Chayefsky reportedly hated Russell’s work on his script, and Russell’s casting of William Hurt didn’t help. Hurt is a fine actor but too emotionally inert to bring any believably to the character.
The film has a great premise of being able to psychologically regress to human’s most basic evolutionary life form, through a sensory deprivation tank and aided by psychedelic drugs. The camera and special effects are quite interesting and disturbing at the same time. The William Hurt character is a man who is welded to his research, deserting his wife and family in favor or his work. He is unable to find a connection to having a relationship with them, but in the end, it is her love and connection to him, that saves him from disappearing into an earlier life form. It’s a very interesting story, and Russell mostly colors between the lines. Unfortunately, Hurt is not the actor to pull it off. The supporting characters, along with co-star Blair Brown are quite good.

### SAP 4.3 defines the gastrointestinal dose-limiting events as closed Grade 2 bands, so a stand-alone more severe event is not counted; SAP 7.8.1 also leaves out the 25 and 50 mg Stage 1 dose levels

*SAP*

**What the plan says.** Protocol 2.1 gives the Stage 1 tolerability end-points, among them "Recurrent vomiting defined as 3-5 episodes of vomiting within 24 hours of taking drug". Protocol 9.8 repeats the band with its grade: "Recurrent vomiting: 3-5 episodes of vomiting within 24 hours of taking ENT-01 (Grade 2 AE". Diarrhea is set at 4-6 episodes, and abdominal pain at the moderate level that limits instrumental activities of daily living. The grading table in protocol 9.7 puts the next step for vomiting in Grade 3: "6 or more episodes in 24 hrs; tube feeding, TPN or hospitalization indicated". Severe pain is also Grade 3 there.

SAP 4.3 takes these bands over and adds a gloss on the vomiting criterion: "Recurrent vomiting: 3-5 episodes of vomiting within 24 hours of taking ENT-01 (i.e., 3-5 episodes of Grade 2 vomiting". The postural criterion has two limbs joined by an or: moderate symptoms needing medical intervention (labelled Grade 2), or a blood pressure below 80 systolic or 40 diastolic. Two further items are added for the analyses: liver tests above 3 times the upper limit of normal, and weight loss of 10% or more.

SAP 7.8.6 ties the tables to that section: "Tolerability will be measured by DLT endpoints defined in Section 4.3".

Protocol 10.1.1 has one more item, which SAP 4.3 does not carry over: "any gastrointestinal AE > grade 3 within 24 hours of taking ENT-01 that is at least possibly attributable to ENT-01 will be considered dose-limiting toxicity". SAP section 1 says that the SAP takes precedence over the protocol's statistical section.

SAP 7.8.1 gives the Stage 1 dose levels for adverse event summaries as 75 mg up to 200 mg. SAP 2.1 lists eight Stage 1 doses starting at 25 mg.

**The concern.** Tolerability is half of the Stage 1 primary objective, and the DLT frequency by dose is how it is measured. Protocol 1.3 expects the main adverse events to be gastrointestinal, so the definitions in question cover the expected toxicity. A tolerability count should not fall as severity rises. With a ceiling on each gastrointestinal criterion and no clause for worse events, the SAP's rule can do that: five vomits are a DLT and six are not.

Altered States made money but didn’t help Russell get work. So, back to television and documentaries until he landed Crimes of Passion (1984) starring Kathleen Turner and Anthony Perkins. For the rest of the decade, he alternated between television and lower profile films, although Whore, created the most excitement.
For the next 20 years he would work steadily in television and film, but no longer working large scale feature films.
Similarly to Fellini, whose output declined in his later years, he spent his last years making smaller films and even directing commercials. Russell even did some acting, directed opera and served as a professor at two universities.
Russell cashed in on his celebrity natures, writing and using his reputation to lecture and judge films. He was as busy in his last years as ever, even appearing on an episode of Celebrity Big Brother. Even though producers had declined using his film talents, Russell’s career still had currency.
Russell didn’t always hit the bullseye, but he shot at some fascinating targets. He was perhaps the most daring mainstream filmmaker starting with Women in Love through Altered States. I don’t think Hollywood ever figured out how to deal with him. When he overshot the target, television was always there as his creative outlet.
Martin Scoresse and Ben Kingley on Ken Russell.